On Friday, Stark County’s active cases spiked to 379 active cases with a 12% rolling 14-day positivity rate. The North Dakota Department of Health announced three additional deaths with 101 new cases in the county confirmed Friday, with pandemic height levels that were more than Cass and Burleigh counties combined.

Governor Doug Burgum decided against moving Stark County to “Orange” in his last press conference, instead saying that the county was in “high-yellow.” (File Photo)
Governor Doug Burgum decided against moving Stark County to “Orange” in his last press conference, instead saying that the county was in “high-yellow.” (File Photo)

In an effort to keep the county from moving to “Orange,” which would result in having to return to March-level shutdowns and restrictions, officials at the city, county and state levels hosted joint discussions on how local decisions could help stabilize the number of cases.

"Yesterday, we had a joint meeting between city and county officials with state officials discussing the rapidly increased COVID-19 numbers in Stark County, and we had discussed some measures that we can do to help prevent the number of COVID cases increasing," Dustin Dassinger, Dickinson Police Department and Dickinson Executive Board member, said. “The whole goal of this is to prevent the threat level increasing to another category in Stark County, and basically in a sense, we're trying to do things to keep our business stores open, our schools open and our sports teams on the field."

The solution agreed upon by the executive board was to enact a 30-day moratorium on all events in Dickinson, for which a special permit would need to be granted by the city, in hopes this action would limit large gatherings known as “super spreaders.”

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According to the moratorium, events that require permitting for alcohol sales outdoors, shutting down a street or securing city property are on pause until the numbers improve. Despite this action by city officials, private events that do not require city permitting are allowed to continue but are being encouraged to consider CDC guidelines. The executive board said that they are encouraging local private entities to avoid events that could act as “super spreaders” for the virus.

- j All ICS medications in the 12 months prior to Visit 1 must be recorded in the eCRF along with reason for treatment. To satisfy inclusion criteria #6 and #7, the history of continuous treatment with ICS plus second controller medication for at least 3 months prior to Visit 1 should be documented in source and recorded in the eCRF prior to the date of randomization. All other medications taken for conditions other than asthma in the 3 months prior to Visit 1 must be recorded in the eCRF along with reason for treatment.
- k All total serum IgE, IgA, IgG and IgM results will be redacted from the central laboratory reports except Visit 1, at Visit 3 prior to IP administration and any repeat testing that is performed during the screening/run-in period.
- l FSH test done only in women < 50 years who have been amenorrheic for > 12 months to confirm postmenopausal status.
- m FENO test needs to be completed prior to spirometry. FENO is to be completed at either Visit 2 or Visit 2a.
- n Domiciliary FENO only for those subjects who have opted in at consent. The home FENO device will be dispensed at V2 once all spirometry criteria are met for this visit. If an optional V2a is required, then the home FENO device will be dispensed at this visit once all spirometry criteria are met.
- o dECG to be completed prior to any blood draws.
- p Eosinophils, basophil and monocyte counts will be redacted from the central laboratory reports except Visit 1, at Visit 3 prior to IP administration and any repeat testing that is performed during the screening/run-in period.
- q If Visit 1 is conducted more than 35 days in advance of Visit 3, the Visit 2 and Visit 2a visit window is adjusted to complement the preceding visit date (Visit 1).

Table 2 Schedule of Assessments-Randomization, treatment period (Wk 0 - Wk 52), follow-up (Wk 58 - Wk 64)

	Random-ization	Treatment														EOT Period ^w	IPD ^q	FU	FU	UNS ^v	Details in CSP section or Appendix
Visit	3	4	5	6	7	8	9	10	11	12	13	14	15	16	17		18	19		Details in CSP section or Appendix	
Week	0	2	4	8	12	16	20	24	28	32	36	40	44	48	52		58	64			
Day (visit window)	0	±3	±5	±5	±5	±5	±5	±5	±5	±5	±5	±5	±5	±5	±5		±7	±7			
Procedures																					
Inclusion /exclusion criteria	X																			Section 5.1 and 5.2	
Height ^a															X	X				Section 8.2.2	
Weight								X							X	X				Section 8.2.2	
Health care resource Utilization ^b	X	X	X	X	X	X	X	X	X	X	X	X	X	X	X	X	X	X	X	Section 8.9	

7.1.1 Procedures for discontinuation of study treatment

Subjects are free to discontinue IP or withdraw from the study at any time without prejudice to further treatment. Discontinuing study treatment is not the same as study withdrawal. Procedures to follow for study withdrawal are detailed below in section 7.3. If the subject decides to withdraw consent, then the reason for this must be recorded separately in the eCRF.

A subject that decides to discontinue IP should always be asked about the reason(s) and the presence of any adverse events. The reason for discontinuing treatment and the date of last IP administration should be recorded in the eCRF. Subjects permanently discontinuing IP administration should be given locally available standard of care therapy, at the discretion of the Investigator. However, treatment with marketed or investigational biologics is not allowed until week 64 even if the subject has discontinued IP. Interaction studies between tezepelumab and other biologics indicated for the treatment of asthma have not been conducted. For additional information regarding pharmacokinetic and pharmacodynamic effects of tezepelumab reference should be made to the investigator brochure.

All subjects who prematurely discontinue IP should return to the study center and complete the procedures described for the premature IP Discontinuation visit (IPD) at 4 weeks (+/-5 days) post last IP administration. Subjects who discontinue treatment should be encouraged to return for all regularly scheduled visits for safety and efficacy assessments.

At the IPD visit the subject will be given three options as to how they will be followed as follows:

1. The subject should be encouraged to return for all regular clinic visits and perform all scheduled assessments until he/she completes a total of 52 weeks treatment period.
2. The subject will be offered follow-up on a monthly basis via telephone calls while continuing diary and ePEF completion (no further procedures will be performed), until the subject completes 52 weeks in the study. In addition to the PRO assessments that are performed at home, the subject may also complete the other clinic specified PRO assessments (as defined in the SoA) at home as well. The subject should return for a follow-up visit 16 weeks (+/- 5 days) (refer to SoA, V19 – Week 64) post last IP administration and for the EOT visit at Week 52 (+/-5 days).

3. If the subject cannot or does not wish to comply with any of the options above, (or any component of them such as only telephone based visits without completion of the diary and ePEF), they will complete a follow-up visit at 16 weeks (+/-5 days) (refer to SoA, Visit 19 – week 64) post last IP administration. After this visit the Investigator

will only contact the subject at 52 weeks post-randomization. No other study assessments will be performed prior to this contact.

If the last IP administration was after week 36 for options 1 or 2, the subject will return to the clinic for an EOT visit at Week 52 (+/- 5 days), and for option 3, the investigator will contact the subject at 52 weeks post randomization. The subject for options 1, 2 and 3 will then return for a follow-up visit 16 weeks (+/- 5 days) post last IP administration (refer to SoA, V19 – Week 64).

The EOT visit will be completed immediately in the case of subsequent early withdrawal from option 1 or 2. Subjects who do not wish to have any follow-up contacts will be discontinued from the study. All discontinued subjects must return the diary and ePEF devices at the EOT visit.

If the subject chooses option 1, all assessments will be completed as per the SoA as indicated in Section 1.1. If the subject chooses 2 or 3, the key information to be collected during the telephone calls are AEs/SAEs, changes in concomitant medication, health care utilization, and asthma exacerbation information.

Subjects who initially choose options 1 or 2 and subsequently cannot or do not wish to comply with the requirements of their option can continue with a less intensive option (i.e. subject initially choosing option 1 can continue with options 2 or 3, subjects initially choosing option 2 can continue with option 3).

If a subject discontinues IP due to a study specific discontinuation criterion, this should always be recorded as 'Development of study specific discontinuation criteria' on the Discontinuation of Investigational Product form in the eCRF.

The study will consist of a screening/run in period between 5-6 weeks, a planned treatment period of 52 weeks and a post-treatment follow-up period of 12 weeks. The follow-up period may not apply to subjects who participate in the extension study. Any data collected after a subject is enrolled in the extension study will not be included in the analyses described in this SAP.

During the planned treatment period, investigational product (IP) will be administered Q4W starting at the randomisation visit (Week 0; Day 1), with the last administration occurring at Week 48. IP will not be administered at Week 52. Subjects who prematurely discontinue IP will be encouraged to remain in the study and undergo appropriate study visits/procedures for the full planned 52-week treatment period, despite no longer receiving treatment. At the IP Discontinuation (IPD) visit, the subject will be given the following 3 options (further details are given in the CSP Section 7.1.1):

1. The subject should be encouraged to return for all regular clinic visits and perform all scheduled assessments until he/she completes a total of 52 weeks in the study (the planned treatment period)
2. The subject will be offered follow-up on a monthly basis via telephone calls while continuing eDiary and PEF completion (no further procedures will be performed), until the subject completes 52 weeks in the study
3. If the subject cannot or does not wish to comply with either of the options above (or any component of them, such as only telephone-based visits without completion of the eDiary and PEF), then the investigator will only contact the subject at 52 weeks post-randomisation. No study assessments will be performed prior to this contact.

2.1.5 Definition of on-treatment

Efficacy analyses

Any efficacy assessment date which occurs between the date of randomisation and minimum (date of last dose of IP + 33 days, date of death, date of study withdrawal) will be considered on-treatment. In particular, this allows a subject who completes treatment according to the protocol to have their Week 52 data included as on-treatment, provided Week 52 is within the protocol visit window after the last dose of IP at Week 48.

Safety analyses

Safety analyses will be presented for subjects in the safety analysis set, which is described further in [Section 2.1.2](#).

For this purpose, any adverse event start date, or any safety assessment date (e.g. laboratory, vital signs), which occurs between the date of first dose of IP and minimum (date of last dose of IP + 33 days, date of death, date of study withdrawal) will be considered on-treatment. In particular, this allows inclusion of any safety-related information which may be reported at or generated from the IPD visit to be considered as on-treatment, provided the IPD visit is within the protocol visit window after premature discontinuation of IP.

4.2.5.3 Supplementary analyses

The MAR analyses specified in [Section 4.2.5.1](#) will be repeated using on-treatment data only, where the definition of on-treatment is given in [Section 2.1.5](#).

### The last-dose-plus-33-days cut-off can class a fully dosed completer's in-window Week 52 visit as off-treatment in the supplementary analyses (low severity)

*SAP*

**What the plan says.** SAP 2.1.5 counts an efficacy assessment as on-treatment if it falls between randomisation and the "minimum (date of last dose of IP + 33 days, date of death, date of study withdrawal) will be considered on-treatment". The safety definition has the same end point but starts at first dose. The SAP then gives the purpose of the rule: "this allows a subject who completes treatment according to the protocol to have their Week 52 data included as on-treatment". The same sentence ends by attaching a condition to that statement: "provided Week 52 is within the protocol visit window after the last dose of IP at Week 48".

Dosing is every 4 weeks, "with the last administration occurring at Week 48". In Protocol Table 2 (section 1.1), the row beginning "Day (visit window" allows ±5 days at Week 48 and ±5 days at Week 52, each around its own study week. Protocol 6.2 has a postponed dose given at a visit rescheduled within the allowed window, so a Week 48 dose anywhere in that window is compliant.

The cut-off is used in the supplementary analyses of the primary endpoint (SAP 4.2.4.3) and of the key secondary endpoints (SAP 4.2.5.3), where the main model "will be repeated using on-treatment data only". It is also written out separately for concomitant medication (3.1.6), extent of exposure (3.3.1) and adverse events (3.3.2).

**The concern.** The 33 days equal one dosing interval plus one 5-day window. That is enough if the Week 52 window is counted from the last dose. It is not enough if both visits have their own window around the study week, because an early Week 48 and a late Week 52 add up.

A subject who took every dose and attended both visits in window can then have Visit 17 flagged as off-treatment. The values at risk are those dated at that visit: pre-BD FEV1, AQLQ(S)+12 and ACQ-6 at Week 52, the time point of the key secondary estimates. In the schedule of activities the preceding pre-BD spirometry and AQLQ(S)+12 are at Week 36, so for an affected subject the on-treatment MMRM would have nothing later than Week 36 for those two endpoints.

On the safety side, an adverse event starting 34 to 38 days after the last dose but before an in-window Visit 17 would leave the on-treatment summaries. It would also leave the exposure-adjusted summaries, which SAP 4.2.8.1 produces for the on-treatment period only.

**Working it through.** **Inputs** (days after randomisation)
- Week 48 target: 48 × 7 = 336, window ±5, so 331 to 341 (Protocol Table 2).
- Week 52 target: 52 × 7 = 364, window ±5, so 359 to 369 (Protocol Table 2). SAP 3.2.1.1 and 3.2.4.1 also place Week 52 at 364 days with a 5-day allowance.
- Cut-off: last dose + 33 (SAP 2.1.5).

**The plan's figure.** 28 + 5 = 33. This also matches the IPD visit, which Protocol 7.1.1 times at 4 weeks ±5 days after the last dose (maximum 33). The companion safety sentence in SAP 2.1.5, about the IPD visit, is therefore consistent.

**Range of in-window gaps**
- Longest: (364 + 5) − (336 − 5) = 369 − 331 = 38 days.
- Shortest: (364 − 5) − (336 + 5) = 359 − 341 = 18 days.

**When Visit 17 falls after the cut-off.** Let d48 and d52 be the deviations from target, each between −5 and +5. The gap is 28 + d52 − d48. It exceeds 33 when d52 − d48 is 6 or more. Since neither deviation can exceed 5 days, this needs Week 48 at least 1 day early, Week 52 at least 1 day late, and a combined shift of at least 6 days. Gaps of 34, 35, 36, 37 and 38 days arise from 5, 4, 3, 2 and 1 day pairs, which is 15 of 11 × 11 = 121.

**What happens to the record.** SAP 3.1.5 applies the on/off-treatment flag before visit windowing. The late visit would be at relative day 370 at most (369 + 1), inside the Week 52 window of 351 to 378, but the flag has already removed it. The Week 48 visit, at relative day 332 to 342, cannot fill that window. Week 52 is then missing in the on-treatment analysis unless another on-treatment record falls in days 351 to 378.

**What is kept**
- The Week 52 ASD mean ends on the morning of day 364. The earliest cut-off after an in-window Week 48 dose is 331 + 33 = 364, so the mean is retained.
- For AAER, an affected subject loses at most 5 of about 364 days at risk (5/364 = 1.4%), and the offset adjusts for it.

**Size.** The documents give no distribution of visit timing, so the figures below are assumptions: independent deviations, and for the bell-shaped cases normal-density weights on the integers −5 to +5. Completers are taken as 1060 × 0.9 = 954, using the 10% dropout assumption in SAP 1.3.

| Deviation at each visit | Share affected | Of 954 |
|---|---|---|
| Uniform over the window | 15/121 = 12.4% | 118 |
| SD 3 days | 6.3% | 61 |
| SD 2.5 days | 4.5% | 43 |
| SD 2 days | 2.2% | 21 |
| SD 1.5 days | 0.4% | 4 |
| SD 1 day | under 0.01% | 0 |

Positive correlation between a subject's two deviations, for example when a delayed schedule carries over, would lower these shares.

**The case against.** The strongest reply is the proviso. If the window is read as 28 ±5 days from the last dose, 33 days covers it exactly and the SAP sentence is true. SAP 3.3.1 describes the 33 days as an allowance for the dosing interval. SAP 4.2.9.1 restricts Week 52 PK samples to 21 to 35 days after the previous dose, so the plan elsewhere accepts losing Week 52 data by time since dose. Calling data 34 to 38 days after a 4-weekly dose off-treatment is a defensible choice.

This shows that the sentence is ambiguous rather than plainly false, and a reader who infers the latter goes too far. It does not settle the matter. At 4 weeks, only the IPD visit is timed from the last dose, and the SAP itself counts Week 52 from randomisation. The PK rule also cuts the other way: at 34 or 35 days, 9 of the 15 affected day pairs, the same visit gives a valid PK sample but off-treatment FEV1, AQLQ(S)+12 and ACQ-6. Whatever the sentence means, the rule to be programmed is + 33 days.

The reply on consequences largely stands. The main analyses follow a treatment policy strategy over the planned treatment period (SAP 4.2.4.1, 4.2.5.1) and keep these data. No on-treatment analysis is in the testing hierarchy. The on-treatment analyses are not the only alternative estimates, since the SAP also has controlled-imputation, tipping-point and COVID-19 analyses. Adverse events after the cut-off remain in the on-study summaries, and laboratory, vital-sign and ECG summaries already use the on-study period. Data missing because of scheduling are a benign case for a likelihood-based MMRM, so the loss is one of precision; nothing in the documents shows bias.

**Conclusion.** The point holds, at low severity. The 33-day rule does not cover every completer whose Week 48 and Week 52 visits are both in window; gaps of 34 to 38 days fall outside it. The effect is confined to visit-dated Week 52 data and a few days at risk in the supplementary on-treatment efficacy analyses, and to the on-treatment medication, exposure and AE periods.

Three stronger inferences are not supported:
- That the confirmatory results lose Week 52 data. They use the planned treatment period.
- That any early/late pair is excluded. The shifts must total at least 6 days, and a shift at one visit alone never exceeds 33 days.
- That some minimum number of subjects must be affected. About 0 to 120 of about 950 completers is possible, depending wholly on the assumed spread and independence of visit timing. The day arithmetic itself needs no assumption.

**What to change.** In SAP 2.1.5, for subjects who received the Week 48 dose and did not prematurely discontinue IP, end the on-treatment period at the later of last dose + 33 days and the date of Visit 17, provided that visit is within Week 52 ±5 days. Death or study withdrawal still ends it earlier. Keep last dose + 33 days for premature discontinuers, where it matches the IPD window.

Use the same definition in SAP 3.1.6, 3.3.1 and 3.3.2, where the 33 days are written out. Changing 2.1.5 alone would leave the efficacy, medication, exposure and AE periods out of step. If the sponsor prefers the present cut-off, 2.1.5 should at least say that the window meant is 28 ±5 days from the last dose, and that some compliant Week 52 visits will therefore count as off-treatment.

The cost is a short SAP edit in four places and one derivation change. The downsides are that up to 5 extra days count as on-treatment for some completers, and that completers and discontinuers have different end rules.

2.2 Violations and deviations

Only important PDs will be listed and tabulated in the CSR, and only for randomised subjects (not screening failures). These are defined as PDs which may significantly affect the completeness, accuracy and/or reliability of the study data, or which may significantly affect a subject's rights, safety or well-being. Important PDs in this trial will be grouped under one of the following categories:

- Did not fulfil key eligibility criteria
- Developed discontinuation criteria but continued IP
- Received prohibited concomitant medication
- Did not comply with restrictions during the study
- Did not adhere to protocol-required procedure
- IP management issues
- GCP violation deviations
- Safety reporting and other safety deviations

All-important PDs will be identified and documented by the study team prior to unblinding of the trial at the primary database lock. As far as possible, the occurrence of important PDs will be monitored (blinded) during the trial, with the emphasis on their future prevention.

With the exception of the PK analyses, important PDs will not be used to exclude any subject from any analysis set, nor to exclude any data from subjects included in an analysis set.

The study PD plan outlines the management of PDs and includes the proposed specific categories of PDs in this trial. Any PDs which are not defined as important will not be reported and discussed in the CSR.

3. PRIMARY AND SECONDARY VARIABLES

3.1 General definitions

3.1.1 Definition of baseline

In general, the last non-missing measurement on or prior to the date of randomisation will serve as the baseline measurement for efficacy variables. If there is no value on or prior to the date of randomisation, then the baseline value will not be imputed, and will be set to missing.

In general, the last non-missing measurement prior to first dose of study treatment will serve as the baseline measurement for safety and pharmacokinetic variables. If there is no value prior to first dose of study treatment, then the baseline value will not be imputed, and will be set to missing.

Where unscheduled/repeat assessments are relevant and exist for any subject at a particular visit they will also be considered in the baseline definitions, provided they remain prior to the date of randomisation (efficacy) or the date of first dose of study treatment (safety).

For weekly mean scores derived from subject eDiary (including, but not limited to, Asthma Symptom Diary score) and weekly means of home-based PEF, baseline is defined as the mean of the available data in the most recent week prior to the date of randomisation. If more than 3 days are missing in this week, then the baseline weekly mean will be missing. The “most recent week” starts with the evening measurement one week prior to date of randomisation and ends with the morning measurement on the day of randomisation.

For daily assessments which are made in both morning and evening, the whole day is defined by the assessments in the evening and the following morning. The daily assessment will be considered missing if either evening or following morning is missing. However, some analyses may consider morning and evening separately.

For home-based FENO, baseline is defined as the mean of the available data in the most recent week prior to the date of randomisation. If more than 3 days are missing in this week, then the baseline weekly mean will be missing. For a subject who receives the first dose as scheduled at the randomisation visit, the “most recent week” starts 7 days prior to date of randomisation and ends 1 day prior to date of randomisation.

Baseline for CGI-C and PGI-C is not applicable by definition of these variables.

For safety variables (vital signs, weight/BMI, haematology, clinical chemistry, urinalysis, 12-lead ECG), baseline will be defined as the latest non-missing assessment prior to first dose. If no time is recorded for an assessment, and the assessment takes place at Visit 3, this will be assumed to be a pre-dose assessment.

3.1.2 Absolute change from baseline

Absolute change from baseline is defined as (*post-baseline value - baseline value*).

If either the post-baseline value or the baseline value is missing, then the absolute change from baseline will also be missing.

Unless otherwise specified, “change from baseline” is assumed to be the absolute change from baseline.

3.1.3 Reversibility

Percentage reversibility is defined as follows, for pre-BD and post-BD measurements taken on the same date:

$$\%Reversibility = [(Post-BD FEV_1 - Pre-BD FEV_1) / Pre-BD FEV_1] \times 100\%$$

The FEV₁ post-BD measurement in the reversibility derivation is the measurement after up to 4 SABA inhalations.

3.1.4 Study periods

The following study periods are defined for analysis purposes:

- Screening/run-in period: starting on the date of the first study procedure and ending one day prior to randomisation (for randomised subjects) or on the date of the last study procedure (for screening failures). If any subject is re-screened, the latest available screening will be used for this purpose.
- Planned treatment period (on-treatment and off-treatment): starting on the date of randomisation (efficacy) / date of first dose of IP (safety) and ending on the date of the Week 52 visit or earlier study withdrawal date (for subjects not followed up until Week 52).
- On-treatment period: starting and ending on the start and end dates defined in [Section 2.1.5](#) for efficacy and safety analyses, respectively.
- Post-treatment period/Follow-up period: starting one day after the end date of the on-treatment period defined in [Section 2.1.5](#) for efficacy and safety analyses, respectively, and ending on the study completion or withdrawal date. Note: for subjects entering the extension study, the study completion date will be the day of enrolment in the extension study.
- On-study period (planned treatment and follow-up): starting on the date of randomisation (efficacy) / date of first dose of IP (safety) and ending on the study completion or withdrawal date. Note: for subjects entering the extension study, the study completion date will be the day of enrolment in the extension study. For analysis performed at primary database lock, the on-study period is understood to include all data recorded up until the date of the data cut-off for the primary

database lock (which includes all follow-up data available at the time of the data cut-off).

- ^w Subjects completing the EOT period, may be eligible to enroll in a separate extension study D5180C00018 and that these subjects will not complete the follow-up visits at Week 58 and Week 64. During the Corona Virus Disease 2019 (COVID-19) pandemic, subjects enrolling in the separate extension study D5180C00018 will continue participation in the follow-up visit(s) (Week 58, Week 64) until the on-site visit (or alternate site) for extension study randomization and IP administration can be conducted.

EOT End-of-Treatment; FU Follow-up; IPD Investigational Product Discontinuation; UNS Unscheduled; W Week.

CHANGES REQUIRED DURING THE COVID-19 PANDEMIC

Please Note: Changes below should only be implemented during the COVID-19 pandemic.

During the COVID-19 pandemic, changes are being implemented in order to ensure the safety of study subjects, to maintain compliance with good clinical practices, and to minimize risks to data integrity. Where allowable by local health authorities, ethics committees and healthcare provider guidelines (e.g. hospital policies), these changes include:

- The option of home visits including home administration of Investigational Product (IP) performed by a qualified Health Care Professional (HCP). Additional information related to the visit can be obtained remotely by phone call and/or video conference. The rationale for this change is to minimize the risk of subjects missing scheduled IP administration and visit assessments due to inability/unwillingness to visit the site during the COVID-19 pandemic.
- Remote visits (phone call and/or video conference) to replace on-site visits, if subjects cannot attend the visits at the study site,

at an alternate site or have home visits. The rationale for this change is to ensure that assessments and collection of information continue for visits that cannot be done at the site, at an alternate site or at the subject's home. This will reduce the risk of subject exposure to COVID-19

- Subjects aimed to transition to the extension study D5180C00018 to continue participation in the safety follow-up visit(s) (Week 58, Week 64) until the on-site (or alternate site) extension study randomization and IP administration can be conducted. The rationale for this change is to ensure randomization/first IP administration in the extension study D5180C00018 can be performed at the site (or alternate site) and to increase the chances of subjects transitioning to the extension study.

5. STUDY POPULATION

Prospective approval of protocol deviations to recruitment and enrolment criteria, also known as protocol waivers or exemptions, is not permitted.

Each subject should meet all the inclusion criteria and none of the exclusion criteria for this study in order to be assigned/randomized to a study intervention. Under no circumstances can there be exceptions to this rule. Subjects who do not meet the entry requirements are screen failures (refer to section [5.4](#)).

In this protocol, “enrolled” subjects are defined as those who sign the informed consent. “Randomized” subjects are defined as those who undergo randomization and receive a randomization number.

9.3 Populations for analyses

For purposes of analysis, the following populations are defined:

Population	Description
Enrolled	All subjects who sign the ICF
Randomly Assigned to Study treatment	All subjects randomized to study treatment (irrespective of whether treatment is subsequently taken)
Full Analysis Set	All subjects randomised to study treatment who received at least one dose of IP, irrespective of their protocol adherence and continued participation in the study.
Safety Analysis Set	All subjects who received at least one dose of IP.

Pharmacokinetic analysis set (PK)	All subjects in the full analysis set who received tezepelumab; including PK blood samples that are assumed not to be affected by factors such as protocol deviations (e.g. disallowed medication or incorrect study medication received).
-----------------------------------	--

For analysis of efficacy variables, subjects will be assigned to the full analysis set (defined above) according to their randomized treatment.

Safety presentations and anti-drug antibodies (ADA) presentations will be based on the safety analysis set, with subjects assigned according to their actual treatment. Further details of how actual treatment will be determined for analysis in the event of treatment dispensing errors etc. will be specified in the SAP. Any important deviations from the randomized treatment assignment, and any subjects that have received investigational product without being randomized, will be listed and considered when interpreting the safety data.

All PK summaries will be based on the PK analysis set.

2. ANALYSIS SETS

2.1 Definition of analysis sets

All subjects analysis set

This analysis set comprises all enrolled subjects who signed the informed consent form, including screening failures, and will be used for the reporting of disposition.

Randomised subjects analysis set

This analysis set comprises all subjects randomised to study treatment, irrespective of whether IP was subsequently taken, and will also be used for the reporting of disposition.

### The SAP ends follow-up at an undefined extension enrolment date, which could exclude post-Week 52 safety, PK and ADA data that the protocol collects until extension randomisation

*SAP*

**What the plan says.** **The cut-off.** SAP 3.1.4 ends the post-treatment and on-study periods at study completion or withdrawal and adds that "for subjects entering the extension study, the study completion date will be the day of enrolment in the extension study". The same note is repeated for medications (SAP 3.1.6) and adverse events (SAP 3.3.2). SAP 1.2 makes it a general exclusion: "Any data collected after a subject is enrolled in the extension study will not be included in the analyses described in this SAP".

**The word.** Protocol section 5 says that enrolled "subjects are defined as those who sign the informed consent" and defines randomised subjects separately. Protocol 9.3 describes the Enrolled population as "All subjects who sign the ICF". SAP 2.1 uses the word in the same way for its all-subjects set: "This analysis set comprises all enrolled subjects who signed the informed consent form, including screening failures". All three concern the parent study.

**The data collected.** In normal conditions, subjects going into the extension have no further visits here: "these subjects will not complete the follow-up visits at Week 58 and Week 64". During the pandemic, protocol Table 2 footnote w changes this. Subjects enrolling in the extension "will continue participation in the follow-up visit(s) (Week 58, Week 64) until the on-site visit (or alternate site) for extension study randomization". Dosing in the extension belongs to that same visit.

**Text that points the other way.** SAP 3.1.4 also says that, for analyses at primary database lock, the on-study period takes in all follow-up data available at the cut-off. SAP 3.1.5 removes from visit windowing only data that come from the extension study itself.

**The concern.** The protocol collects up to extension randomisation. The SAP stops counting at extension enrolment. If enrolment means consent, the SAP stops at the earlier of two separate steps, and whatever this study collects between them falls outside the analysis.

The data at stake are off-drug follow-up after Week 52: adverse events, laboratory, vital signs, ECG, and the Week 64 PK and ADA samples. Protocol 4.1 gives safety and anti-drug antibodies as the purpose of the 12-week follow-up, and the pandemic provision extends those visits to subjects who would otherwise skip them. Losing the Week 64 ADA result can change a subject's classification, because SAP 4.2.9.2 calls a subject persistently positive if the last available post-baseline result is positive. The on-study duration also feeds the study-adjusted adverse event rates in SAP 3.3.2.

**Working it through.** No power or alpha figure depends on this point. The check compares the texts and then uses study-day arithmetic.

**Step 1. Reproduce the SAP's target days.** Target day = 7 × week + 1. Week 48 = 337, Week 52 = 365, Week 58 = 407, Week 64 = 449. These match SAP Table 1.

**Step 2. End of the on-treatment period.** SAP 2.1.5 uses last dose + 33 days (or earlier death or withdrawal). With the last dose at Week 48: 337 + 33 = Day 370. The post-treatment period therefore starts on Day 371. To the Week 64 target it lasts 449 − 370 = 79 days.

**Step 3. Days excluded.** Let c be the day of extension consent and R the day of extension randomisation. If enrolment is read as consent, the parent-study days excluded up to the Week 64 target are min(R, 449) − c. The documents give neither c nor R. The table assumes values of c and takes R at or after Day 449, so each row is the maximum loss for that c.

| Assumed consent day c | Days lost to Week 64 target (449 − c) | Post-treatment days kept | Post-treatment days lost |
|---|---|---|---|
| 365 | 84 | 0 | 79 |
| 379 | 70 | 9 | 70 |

“What we have to do is reinforce personal responsibility in people to be cognizant of what they are doing in their off-time,” Scott Decker, Mayor of Dickinson, said. “Their interactions affect so many other people.”

In a move breaking with local, state and federal health guidelines, many local Dickinson events have taken to social media to announce plans to move forward despite the warnings. Many of the events are expected to attract large crowds and are being referred to as "super spreaders" by health officials.

A handful of local events have been canceled, though a much larger percentage have opted instead to move their events from public outdoor gatherings to inside private events — bucking local, state and federal recommendations that cite outdoor activities as being safer than enclosed indoor events for large gatherings.

According to the North Dakota Smart Restart Plan, while in a “yellow” level on the state's coronavirus alert system, events should have limited operations, with gatherings in facilities at or below 50% certificate of occupancy for that room — but no more than 250 people. Social distancing guidelines should be adhered to, which calls for patrons remaining 6 feet or more apart while wearing masks.

Gov. Doug Burgum decided against moving Stark County to “Orange” in his last press conference, despite the county meeting the criteria for such a move, instead saying that the county was in “high-yellow.” According to the Smart Restart Plan, there is no distinction for this non-listed category, essentially leaving the county guidelines in “yellow” or moderate risk.

Some entities have already begun planning how to tackle the potential for a move to “Orange” with the growing number of positive cases. Trinity Catholic Schools shared plans for their forthcoming annual Fall Gala.

“We have options, knowing that it’s a month out, that we are working through at this point. Obviously it’s a major fundraiser for us so it’s hard to close the door completely on having some sort of event, but we do have an option where we take the event virtual and not have anyone on site,” DeAnn Scheeler, director of Mission Advancement at Trinity Catholic Schools, said. “Our first option is to abide by the color-coded guidance that is out there right now, which allows for an event of 250 or 50% of the capacity of your facility, whichever is smaller. The gala is traditionally held in our gym, which seats 2,350 people. So 250 is the smaller of those two numbers, so if we are in the yellow code for our county that would be permissible at that point. Having said that, we have social distancing plans in place if we get to that point as our event typically draws 300 people.”

Other local event organizers who are moving forward with events declined to comment for this article, other than to say that they would continue with their events.